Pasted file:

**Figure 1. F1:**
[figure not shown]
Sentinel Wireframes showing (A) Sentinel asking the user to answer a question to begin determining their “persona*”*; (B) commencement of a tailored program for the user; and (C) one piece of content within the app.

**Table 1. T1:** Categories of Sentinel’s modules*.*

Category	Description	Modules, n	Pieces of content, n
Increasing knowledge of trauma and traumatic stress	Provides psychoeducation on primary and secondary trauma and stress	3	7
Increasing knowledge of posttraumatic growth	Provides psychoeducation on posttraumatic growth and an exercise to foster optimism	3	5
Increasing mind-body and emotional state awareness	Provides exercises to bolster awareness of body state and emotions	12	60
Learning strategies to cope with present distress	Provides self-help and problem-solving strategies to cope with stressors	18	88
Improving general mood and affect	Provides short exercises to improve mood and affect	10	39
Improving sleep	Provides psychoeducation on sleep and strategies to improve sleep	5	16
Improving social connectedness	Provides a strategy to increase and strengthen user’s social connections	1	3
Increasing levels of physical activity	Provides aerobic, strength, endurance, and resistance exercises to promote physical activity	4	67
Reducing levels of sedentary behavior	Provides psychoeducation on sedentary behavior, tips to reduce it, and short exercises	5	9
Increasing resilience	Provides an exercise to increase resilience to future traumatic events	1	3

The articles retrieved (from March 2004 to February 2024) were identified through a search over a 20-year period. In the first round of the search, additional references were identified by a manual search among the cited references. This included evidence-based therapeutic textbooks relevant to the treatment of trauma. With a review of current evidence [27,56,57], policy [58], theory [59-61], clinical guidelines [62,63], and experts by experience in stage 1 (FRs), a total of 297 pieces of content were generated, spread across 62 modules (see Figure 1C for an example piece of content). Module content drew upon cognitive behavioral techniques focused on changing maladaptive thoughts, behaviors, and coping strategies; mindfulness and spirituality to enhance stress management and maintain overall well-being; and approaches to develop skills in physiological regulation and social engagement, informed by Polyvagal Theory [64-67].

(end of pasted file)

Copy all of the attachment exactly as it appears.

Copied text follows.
**Figure 1. F1:**
[figure not shown]
Sentinel Wireframes showing (A) Sentinel asking the user to answer a question to begin determining their “persona*”*; (B) commencement of a tailored program for the user; and (C) one piece of content within the app.

**Table 1. T1:** Categories of Sentinel’s modules*.*

Category	Description	Modules, n	Pieces of content, n
Increasing knowledge of trauma and traumatic stress	Provides psychoeducation on primary and secondary trauma and stress	3	7
Increasing knowledge of posttraumatic growth	Provides psychoeducation on posttraumatic growth and an exercise to foster optimism	3	5
Increasing mind-body and emotional state awareness	Provides exercises to bolster awareness of body state and emotions	12	60
Learning strategies to cope with present distress	Provides self-help and problem-solving strategies to cope with stressors	18	88
Improving general mood and affect	Provides short exercises to improve mood and affect	10	39
Improving sleep	Provides psychoeducation on sleep and strategies to improve sleep	5	16
Improving social connectedness	Provides a strategy to increase and strengthen user’s social connections	1	3
Increasing levels of physical activity	Provides aerobic, strength, endurance, and resistance exercises to promote physical activity	4	67
Reducing levels of sedentary behavior	Provides psychoeducation on sedentary behavior, tips to reduce it, and short exercises	5	9
Increasing resilience	Provides an exercise to increase resilience to future traumatic events	1	3

The articles retrieved (from March 2004 to February 2024) were identified through a search over a 20-year period. In the first round of the search, additional references were identified by a manual search among the cited references. This included evidence-based therapeutic textbooks relevant to the treatment of trauma. With a review of current evidence [27,56,57], policy [58], theory [59-61], clinical guidelines [62,63], and experts by experience in stage 1 (FRs), a total of 297 pieces of content were generated, spread across 62 modules (see Figure 1C for an example piece of content). Module content drew upon cognitive behavioral techniques focused on changing maladaptive thoughts, behaviors, and coping strategies; mindfulness and spirituality to enhance stress management and maintain overall well-being; and approaches to develop skills in physiological regulation and social engagement, informed by Polyvagal Theory [64-67].